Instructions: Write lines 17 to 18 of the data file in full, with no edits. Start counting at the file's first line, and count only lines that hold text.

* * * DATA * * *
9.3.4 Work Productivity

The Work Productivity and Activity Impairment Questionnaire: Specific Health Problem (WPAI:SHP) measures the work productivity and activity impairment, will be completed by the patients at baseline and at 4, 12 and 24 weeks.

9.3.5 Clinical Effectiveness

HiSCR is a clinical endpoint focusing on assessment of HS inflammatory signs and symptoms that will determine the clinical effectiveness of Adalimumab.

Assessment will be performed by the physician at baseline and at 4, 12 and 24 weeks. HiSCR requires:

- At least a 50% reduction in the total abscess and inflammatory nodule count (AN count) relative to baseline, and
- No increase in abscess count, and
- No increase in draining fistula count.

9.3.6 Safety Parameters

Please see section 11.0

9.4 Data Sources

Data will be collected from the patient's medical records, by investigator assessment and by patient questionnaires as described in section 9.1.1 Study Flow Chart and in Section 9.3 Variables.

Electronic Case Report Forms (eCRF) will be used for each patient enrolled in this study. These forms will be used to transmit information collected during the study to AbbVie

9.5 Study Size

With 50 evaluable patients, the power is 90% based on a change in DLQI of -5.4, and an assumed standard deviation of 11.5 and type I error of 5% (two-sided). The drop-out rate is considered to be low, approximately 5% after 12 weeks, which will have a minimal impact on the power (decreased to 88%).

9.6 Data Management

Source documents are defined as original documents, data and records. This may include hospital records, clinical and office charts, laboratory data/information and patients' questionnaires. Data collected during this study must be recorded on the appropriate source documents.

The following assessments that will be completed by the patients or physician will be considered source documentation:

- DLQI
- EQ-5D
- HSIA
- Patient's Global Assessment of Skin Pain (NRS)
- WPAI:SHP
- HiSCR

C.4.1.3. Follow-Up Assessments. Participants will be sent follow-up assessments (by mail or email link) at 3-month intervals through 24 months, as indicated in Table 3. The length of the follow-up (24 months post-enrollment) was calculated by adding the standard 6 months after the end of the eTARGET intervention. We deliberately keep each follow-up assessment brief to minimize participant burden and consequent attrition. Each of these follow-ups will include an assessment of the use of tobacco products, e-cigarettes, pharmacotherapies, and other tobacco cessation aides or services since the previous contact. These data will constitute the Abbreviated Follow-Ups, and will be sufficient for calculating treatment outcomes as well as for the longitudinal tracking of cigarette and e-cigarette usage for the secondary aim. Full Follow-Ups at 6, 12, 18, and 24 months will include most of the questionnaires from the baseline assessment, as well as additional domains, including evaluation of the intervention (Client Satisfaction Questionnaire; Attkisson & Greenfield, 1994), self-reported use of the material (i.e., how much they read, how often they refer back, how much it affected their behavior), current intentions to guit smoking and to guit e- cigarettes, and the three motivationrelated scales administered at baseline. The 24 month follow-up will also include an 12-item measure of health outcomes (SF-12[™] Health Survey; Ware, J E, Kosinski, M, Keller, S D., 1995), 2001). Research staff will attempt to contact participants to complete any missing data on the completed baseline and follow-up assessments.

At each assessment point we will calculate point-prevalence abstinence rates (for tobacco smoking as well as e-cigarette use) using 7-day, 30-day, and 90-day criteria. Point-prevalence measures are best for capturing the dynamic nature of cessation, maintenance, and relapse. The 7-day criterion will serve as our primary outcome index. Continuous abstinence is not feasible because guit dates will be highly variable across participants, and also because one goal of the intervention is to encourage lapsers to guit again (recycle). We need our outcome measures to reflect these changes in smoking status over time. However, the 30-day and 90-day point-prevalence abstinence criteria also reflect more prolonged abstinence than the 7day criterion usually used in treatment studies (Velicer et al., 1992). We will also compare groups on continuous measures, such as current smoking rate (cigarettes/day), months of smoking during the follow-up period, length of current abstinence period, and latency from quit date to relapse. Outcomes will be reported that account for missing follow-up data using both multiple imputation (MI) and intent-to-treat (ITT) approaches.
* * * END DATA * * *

Source documents are defined as original documents, data and records. This may include hospital records, clinical and office charts, laboratory data/information and patients' questionnaires. Data collected during this study must be recorded on the appropriate source documents.

The following assessments that will be completed by the patients or physician will be considered source documentation: